“Give us today our daily bread.” (Matthew 6:11)
Do you know the key to every relationship? . . .
Honesty, you say? Well, I think you’re getting at it. Trust. That’s my humble opinion anyway. Look at the beginning of The Great Story and how everything went awry. God’s humans stepped outside of trust and did the very thing He told them not to because His trust was called into question by a snake in the grass. When they broke trust with God, they found they had broken trust with one another. Shame came into the picture, fear crept in, and the rest, unfortunately, is history. Our history. So what did God start doing that very day? Rebuilding trust. The ultimate expression of this grand project is Jesus Christ. You want to see the Father, know His heart, and become convinced He’s trustworthy? Look at Jesus.
What strikes me about this line of His prayer is that the very act of verbalizing it is an act of trust. If I ask you to give me something, it’s because I am trusting that you might actually give me what I’m asking for. If not, I’m wasting my breath. Why would I ask? Jesus is not just suggesting we ask God for stuff. I think He is suggesting that we trust the Father as our source of provision for all we need. Every line of this prayer points to part of its purpose – to orient our soul. Who meets my most basic needs? Do I myself? No, Father does.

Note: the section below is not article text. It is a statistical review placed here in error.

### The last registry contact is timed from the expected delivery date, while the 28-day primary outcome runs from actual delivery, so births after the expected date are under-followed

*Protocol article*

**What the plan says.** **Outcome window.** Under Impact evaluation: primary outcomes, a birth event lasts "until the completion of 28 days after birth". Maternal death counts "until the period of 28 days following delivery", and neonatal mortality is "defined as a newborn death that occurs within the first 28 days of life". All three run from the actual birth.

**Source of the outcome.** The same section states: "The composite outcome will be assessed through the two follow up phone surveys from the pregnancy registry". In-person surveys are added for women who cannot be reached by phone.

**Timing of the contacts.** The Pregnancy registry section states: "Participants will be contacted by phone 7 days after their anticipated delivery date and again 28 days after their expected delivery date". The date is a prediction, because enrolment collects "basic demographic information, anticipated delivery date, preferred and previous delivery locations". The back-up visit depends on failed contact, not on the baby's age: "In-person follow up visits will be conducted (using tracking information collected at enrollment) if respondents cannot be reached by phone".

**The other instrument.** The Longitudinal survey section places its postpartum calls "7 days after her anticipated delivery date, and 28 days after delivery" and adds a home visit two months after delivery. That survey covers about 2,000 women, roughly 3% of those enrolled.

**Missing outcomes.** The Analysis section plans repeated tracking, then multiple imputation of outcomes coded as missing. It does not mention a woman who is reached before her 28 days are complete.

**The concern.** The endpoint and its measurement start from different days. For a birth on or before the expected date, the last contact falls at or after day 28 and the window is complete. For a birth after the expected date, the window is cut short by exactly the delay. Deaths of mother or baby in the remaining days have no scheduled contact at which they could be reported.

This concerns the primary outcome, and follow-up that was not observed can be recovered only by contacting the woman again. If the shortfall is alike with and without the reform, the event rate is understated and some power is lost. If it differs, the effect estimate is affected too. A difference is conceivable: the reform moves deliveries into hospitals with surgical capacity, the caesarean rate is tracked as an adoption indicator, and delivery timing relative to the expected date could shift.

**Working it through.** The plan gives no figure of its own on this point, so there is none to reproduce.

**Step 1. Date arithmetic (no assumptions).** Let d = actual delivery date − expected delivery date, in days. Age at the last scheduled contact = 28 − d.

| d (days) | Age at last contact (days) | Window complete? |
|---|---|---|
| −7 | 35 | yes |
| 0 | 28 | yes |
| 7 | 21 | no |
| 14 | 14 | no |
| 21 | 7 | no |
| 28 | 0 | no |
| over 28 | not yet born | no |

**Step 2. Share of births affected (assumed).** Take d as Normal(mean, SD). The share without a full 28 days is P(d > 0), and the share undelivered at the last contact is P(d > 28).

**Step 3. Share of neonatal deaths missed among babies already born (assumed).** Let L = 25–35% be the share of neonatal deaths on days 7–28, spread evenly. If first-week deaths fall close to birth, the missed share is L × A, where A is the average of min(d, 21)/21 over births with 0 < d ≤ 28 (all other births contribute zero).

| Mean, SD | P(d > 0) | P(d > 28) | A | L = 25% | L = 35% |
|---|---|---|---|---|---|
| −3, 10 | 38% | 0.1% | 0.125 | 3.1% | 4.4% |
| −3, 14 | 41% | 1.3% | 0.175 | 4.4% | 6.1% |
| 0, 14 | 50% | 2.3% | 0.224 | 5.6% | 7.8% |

Jesus will say later in this very chapter, “Seek first the Kingdom of God and His righteousness, and all these things will be added to you” (things like food and clothing). On one hand, we are to be “poor in spirit,” recognizing our utter need for God. On the other hand, we are to learn that in God we find all we need, and therefore we lack nothing. “The Lord is my shepherd, I shall not be in want” (Psalm 23:1). In praying this line of The Lord’s Prayer, we rebuild trust in the One who promised in the first place to give and sustain life.
Trust me. It’s a good way to pray.